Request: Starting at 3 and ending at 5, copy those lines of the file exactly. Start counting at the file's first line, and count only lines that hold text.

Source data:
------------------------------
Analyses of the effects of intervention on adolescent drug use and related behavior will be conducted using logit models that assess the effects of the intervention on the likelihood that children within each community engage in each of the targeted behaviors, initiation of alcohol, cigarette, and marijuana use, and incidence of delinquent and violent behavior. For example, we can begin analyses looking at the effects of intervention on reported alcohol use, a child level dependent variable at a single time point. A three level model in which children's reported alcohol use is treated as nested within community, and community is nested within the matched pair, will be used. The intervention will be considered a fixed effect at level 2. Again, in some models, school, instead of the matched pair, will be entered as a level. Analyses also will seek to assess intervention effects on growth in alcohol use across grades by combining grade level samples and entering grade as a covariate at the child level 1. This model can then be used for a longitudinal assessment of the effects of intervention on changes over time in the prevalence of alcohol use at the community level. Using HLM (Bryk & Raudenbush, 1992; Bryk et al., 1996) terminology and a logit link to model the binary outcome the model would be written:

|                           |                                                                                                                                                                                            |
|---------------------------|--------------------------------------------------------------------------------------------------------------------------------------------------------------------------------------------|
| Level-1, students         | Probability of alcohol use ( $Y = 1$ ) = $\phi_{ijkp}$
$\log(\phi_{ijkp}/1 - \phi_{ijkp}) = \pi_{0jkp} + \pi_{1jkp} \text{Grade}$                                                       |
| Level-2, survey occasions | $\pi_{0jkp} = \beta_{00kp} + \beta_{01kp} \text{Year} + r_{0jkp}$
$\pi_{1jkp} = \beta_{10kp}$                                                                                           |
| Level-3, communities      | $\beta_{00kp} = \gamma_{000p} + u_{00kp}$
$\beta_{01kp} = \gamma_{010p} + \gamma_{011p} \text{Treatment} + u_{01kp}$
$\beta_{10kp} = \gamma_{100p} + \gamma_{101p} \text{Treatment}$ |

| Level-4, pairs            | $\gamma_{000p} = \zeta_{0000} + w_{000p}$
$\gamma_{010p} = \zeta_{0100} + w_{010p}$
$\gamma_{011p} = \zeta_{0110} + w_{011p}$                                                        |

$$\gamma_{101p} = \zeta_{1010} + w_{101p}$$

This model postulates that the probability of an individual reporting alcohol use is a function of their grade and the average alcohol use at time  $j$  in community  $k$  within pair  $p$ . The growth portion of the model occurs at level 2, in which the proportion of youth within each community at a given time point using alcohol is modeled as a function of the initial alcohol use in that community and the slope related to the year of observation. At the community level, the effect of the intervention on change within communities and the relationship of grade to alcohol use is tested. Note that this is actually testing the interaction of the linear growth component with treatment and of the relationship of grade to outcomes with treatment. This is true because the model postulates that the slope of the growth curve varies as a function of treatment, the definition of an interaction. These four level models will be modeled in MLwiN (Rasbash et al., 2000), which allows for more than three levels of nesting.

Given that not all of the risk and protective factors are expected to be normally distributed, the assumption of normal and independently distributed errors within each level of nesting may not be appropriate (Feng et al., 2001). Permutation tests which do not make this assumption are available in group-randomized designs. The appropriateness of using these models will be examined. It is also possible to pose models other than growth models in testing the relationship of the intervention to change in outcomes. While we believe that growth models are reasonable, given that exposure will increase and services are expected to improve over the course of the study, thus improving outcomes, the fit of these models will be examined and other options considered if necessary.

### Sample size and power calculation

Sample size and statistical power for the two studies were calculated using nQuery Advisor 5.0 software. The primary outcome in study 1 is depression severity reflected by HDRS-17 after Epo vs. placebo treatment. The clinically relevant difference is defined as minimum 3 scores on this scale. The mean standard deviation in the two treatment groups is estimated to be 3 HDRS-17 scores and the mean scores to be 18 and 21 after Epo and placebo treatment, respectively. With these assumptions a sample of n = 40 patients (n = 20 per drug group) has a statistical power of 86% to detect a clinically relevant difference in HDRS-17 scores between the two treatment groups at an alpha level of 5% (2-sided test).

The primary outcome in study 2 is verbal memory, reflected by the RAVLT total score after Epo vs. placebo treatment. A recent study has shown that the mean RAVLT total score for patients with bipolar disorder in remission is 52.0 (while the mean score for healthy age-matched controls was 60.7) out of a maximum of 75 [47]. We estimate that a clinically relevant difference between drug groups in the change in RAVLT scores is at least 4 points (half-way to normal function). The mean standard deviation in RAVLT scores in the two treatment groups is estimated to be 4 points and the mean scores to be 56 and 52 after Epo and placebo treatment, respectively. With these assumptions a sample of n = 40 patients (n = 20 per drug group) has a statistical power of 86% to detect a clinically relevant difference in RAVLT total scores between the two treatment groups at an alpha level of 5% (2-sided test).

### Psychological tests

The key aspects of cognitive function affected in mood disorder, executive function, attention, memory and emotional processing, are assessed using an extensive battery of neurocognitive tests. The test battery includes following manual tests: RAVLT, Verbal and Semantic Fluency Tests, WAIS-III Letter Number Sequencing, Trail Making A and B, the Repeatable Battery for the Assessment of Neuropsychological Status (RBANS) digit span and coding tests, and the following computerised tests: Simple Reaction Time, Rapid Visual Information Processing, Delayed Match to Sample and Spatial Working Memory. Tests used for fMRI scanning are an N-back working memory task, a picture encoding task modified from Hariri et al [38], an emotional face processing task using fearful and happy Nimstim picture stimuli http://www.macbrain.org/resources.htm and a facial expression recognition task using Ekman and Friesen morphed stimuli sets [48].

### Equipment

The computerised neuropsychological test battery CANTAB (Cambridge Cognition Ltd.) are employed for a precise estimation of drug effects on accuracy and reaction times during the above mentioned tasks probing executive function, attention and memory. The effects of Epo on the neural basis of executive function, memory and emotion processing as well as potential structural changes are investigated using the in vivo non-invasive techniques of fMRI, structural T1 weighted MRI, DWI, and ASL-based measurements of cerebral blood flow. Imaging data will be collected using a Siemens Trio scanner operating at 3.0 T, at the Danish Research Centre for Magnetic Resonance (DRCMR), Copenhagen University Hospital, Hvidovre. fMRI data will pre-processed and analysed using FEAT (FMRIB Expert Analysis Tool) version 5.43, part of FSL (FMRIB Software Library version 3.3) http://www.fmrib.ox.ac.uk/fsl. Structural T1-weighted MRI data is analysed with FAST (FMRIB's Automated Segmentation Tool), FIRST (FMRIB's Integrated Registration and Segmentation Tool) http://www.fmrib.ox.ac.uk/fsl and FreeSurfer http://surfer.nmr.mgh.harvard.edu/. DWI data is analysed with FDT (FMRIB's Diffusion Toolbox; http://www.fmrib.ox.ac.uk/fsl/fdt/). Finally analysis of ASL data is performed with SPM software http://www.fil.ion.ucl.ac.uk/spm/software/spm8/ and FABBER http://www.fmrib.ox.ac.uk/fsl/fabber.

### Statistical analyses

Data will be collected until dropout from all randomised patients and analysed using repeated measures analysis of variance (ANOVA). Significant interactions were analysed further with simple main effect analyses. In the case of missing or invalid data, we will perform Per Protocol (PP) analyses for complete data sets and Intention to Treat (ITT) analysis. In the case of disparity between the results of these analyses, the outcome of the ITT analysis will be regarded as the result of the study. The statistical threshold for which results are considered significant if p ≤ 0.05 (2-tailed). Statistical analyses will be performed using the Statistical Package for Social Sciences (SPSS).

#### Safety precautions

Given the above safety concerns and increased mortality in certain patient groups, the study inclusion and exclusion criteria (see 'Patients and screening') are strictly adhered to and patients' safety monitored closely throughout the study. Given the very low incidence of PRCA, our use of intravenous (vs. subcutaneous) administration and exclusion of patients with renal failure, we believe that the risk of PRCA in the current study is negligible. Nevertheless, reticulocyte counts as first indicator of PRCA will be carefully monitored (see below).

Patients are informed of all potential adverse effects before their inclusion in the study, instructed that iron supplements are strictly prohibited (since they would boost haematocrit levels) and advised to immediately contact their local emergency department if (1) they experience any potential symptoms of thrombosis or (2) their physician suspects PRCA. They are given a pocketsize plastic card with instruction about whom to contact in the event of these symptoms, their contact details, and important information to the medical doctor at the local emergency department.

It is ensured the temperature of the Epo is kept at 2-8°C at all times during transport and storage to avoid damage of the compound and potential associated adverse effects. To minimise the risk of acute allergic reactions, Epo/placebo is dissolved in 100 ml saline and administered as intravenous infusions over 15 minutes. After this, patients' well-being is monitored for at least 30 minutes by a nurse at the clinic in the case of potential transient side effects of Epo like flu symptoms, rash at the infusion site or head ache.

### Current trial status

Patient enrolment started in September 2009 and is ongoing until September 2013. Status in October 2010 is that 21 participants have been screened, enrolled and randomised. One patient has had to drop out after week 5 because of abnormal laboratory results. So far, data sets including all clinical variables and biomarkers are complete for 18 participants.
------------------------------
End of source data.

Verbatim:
|---------------------------|--------------------------------------------------------------------------------------------------------------------------------------------------------------------------------------------|
| Level-1, students         | Probability of alcohol use ( $Y = 1$ ) = $\phi_{ijkp}$
$\log(\phi_{ijkp}/1 - \phi_{ijkp}) = \pi_{0jkp} + \pi_{1jkp} \text{Grade}$                                                       |